Saturday, 19 March 2011

Shamrock Folklore


Are you recovering from getting royally sloshed on St Patrick's Day? I'm sure a vast amount of our Irish cousins are still nursing a hangover (or maybe they're immune now) from excessive amounts of the liquid black. Proper Guinness, as you may know, comes with a clover etched into the bubbles with the tap. But what is the significance of the clover (or shamrock) in Irish folklore and why is it tied to St Patrick's Day?

It apparently came from St Patrick himself, who, when teaching Christianity in the 5th century, used the three leaves of the shamrock to represent the holy trinity - Father, Son and Holy Spirit. However, it is believed that this story was likely spread by monks after St Patrick's death and may only be a myth.

The shamrock is more well-known for being synonymous with good luck, especially the rare four-leafed clover. Even before St Patrick supposedly used the shamrock to teach his religion, Celtic druids held the the plant sacred, believing the leaves formed a triad of hope, faith and love - with the fourth being for luck.

It seems likely that Christians took the symbol of the shamrock as they were converting Ireland to Christianity (which they have been known to do throughout history). Nevertheless, the shamrock presents an interesting piece of folklore.

Tuesday, 15 March 2011

Bulgarian "Dog -Spinning" ritual - not cool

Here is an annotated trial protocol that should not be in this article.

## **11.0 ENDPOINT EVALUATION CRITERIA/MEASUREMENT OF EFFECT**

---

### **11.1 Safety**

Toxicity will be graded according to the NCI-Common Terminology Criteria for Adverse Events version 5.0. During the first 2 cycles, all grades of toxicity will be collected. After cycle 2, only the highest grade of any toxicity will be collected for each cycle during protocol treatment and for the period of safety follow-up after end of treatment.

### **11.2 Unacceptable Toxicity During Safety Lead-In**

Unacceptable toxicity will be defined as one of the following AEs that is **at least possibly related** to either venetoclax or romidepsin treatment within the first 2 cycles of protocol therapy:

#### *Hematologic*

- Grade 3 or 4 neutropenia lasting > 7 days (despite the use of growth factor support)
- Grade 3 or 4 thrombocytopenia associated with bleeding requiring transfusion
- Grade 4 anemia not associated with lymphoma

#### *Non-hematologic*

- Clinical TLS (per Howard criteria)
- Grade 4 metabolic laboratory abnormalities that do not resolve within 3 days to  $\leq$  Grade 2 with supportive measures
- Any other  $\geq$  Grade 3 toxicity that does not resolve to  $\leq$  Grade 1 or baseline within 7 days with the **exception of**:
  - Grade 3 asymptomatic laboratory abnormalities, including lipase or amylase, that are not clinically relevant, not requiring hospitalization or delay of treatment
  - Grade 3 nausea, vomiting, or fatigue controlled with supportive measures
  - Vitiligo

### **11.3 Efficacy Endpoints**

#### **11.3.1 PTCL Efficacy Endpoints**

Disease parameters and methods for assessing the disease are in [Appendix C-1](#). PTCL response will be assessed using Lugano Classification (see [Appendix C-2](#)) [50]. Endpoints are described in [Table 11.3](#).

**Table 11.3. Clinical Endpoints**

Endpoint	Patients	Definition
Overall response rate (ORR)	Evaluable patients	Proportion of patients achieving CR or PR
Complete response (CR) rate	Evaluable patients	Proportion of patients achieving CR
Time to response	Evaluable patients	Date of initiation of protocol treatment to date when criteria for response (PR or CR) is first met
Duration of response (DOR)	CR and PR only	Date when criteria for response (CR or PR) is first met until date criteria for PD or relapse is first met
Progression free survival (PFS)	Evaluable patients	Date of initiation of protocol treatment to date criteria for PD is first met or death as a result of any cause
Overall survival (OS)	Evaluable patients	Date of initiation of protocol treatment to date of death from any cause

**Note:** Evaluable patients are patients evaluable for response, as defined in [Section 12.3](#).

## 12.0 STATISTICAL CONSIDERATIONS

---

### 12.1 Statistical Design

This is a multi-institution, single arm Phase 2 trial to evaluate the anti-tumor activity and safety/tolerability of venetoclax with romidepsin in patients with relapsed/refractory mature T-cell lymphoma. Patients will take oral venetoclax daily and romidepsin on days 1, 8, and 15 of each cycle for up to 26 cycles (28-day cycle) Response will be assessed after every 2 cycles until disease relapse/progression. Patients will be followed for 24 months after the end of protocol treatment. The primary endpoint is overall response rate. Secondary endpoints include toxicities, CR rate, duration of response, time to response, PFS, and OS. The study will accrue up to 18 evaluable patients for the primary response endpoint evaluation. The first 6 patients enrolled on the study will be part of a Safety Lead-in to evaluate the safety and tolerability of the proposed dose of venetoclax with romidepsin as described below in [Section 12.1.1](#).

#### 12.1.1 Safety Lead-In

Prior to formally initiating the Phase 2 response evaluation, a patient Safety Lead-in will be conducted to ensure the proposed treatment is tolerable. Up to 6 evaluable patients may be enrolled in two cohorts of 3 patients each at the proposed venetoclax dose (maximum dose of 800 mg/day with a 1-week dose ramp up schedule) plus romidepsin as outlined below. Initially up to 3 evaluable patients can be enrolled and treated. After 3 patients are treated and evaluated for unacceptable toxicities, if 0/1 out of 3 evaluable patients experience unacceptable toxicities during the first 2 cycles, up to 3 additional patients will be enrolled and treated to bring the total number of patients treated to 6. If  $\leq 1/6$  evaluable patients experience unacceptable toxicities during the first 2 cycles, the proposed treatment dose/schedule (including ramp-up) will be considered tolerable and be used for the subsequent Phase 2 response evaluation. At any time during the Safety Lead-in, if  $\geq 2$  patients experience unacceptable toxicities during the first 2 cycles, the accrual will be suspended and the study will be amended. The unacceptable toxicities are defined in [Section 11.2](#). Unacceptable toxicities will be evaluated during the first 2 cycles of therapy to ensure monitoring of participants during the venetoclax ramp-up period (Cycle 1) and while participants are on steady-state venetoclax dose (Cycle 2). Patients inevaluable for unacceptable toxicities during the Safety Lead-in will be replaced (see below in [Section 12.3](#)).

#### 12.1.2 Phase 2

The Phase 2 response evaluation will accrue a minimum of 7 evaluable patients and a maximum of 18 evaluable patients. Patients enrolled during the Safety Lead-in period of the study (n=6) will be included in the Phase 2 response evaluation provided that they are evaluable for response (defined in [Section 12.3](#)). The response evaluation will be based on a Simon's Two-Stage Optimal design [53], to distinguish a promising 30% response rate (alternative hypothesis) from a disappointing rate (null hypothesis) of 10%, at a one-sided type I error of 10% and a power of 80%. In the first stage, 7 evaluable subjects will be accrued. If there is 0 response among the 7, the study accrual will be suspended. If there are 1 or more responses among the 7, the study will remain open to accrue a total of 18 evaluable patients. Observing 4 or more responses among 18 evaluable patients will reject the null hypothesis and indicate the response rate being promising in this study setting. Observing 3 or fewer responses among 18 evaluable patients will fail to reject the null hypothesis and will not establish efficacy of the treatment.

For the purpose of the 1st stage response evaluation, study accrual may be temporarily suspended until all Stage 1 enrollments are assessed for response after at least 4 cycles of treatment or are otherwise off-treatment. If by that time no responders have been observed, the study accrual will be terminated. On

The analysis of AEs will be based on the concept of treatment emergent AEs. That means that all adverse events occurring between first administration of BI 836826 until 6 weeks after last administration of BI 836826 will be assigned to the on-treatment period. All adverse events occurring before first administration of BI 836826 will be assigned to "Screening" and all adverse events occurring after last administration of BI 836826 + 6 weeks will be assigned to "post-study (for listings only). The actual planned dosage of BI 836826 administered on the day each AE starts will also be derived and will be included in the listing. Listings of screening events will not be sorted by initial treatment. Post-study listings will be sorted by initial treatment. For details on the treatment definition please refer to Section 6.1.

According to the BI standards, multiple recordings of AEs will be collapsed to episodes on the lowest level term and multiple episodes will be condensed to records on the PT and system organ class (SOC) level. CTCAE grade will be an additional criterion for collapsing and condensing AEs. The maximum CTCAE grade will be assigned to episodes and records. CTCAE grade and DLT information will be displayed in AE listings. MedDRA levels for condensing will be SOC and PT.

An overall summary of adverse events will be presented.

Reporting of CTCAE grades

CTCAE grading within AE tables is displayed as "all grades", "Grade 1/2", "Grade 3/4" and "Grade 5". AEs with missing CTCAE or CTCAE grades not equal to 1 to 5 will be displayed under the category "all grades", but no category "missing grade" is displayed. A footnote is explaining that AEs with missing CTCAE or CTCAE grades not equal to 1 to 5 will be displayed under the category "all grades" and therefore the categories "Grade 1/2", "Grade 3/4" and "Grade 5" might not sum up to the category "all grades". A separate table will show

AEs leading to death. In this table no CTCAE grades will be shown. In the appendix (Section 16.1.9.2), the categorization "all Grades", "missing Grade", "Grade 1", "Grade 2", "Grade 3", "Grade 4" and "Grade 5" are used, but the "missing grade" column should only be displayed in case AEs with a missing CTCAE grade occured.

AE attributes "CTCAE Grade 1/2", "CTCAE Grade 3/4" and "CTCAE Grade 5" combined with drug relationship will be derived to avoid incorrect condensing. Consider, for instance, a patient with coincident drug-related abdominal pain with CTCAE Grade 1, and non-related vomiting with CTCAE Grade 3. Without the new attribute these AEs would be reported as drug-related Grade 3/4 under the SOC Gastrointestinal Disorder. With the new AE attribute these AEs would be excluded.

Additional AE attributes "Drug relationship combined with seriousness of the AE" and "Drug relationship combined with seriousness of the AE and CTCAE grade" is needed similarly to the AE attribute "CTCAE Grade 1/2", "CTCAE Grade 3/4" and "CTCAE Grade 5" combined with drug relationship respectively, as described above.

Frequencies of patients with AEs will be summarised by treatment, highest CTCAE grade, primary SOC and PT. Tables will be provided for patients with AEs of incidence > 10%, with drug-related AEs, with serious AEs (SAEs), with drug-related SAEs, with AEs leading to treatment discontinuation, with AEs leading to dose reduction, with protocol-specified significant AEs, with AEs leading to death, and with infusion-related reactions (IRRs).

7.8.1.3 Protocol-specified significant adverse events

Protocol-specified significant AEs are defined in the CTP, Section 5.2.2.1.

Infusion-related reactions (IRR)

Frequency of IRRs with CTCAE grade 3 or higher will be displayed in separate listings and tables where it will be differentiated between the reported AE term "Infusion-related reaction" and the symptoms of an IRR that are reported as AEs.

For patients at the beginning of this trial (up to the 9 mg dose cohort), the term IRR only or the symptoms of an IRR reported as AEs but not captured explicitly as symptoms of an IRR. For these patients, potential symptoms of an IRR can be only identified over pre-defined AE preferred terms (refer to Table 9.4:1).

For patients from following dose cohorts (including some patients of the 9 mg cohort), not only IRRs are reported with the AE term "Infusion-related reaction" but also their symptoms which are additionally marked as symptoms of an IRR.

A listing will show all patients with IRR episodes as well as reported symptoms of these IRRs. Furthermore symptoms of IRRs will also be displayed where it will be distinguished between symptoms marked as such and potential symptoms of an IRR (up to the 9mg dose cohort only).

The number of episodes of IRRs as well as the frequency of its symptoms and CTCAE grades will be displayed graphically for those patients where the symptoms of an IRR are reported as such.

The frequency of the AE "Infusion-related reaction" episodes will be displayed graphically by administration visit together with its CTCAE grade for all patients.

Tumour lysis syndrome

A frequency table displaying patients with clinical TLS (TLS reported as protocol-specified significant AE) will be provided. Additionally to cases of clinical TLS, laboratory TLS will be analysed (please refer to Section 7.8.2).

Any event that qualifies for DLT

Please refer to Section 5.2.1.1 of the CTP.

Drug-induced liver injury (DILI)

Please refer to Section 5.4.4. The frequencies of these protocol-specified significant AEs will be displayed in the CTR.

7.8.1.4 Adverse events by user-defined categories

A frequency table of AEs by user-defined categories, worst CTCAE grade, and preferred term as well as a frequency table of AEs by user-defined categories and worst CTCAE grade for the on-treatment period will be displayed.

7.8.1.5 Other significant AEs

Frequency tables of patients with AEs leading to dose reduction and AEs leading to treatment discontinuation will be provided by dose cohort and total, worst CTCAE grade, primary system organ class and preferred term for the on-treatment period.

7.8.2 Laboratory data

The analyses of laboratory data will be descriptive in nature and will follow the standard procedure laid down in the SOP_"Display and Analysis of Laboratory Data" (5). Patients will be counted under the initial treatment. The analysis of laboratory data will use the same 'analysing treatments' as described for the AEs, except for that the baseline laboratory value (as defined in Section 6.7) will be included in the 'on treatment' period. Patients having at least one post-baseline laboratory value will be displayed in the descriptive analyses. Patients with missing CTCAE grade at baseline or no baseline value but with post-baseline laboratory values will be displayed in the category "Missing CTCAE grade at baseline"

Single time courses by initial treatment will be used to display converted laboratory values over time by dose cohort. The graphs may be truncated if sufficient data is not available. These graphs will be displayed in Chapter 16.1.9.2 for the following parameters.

Folklore is chock full of bizarre traditions and unfortunately some practises are a bit extreme. Take Dog-Spinning for example.

A Bulgarian Mayor last week defended an ancient ritual where a dog is suspended above water on a rope and spun rapidly until it falls in.

Unsurprisingly when this practise was first discovered by foreign media back in 2006, who were disgusted by this act of cruelty. Mayor Petko Arnaudov originally banned dog-spinning, or Trichane, in 2006 but it has recently being performed in its place of origin - Brodilovo.

Trichane is a Kukeri pagan tradition in the area that was thought to prevent rabies.

The Mayor defended the act by saying that it wasn't "dog-hanging" and that dropping it in water was tantamount to giving the poor pooch a bath.

While the Kukeri ritual is interesting from a folklore and anthropological point of view, it's definitely a crappy thing to do. How about using a doll or model dog instead?